The financial system will be left in a fragile state even after the world emerges from the pandemic, according to the investment chief of one of the world’s most powerful bond fund managers.
Dan Ivascyn of Pimco warned that the world will have to live with the consequences of the huge extra debts taken on by companies to see them through the crisis and by governments to bail out their economies.
“We will come out of Covid with a lot more debt for companies and governments and that leaves us with inherent fragility,” Mr Ivascyn told the Financial Times.
Pimco is cautiously optimistic that the development of vaccines will bolster the global economy next year, but Mr Ivascyn said investors needed to continue to be careful.
“We remain fairly defensive from a credit perspective,” he said. “We are cautiously optimistic we [can] get through this but it is a challenging environment for investors. These are uncharted waters and you need to respect where this takes us.”
Earlier this month the IMF estimated that the leading G20 countries had “provided around $11tn in necessary support to individuals, businesses and the healthcare sector since the start of the pandemic”.
With central banks supporting credit markets, corporations have sold and refinanced record amounts of debt this year in an effort to amass reserves to finance their businesses beyond the pandemic.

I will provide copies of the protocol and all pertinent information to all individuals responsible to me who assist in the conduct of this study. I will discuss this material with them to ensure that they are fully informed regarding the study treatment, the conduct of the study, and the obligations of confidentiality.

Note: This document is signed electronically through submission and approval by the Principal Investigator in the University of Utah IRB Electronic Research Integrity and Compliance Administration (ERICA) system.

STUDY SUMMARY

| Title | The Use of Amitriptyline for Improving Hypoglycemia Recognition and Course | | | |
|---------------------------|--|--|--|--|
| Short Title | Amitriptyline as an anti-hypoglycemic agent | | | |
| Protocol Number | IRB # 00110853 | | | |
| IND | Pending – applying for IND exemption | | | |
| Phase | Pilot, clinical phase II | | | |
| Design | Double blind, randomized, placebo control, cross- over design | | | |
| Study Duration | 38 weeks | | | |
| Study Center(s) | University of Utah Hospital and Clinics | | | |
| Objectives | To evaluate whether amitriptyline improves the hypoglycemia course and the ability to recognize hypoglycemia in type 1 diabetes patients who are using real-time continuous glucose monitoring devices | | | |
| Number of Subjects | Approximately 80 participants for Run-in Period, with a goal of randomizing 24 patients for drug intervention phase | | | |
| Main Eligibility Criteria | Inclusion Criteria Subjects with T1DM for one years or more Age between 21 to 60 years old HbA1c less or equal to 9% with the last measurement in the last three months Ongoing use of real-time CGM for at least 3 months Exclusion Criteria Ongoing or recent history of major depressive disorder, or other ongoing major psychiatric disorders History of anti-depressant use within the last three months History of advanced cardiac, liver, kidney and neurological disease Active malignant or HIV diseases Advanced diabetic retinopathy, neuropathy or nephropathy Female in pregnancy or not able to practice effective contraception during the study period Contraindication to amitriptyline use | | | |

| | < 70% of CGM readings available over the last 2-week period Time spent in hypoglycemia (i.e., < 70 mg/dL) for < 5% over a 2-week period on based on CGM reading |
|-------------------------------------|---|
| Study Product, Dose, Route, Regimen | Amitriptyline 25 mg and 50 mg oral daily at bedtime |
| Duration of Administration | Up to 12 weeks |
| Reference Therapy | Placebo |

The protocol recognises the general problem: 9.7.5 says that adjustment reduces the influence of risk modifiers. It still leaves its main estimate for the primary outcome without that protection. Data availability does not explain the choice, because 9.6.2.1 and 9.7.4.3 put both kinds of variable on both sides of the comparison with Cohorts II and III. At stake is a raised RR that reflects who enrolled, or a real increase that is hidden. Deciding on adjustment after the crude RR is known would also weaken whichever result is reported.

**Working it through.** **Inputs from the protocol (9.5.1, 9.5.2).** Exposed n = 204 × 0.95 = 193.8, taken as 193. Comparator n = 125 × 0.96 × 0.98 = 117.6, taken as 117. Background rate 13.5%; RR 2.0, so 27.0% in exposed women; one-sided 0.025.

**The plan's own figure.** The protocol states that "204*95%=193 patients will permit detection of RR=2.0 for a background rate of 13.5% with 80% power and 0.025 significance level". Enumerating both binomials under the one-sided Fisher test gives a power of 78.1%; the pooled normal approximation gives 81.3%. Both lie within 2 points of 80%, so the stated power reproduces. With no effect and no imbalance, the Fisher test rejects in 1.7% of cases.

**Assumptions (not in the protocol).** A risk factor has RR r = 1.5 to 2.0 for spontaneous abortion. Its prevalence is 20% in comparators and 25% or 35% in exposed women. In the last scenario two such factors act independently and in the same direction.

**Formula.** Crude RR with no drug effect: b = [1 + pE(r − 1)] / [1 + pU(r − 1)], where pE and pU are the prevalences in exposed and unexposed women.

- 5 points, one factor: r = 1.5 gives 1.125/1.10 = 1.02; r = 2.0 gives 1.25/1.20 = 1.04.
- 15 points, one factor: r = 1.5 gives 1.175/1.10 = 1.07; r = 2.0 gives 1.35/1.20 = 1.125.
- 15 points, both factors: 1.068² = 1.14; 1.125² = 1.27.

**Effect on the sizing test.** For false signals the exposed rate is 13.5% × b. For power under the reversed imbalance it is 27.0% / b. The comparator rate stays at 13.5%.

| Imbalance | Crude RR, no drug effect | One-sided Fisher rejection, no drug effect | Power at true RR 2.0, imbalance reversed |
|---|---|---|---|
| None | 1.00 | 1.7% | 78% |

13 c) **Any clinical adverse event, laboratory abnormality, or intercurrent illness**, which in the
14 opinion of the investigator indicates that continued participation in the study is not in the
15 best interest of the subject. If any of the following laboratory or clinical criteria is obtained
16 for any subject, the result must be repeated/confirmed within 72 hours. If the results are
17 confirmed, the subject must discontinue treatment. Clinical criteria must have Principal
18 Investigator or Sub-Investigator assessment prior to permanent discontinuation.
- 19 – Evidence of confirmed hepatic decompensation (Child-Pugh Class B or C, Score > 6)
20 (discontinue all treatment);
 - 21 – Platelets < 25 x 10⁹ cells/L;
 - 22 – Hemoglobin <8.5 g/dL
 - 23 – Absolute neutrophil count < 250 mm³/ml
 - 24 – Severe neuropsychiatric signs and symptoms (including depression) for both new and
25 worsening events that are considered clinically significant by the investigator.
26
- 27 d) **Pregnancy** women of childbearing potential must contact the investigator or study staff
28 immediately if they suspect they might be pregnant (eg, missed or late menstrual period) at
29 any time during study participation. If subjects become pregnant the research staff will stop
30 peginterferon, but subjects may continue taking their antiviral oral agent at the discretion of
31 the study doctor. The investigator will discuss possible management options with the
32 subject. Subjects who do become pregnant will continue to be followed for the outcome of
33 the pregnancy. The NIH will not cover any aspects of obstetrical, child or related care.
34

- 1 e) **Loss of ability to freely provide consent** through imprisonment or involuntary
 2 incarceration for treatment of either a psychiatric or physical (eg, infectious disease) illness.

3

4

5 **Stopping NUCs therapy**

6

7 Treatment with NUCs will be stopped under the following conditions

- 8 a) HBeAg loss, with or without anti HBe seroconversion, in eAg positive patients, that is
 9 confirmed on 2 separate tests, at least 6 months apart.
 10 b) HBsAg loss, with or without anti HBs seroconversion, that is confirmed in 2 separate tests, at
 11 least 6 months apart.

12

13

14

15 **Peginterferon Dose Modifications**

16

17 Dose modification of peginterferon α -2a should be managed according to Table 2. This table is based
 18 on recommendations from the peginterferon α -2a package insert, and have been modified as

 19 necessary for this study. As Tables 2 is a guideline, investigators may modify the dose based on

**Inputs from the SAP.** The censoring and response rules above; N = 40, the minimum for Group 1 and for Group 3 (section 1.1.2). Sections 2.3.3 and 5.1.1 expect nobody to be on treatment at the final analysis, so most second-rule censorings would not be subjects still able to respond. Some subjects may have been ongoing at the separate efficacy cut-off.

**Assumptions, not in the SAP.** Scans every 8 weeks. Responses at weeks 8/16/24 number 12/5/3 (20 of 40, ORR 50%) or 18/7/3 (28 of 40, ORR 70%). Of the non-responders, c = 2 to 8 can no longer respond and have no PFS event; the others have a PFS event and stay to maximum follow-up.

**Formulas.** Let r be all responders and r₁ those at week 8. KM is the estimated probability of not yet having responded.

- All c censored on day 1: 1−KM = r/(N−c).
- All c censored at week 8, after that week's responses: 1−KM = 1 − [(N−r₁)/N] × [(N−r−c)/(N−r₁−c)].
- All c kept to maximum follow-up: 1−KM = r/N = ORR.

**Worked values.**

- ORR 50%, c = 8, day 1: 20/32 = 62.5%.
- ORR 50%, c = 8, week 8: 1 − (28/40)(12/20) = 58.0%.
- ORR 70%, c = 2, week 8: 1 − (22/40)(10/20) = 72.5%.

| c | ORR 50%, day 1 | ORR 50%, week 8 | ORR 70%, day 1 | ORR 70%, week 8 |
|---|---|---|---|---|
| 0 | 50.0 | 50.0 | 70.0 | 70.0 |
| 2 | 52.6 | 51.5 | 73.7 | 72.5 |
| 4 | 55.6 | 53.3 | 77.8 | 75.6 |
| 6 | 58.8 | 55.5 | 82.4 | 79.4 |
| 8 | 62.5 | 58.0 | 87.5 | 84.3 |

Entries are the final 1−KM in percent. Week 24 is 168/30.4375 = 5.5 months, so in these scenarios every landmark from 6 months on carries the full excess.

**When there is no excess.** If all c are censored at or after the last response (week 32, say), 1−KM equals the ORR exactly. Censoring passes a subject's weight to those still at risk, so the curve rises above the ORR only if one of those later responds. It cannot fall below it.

This flood of debt across markets has found receptive buyers intent on securing fixed income in a climate of near zero long-term government bond yields.
In the past week, the average yield on US junk bonds fell to 4.8 per cent, marking “a new all-time record low” for the asset class, according to Bank of America.
Mr Ivascyn said liquidity in the financial system had been limited since the financial crisis more than a decade ago, and markets continued to be dominated by central banks.
Low liquidity risks causing big swings that could catch investors off guard. Mr Ivascyn said: “Outside of central banks there is not a lot of transactional liquidity in markets and it’s always better to plan ahead.”
Pimco, which manages $2tn in assets, installed Mr Ivascyn as chief investment officer in 2014 after the sudden departure of the company’s founder Bill Gross.
The flagship $125bn Pimco Income Fund managed by Mr Ivascyn has recovered sharply from the turmoil of March and extended its long run of beating the broader market.
“Our highest conviction is in the housing area of the credit market,” Mr Ivascyn said, with mortgage-backed bonds offering security because of high house prices across the US, UK and Europe. Housing affordability was strong thanks to low borrowing costs, he said.
Mr Ivascyn said securities based on pools of residential mortgages that were originated 10 years ago contained loans with high levels of home equity. This helped to insulate bondholders from weaker home prices in the future.
That preference leaves Pimco poised for underperformance versus funds that are more aggressively weighted towards high yield debt, should a stronger economic recovery result next year.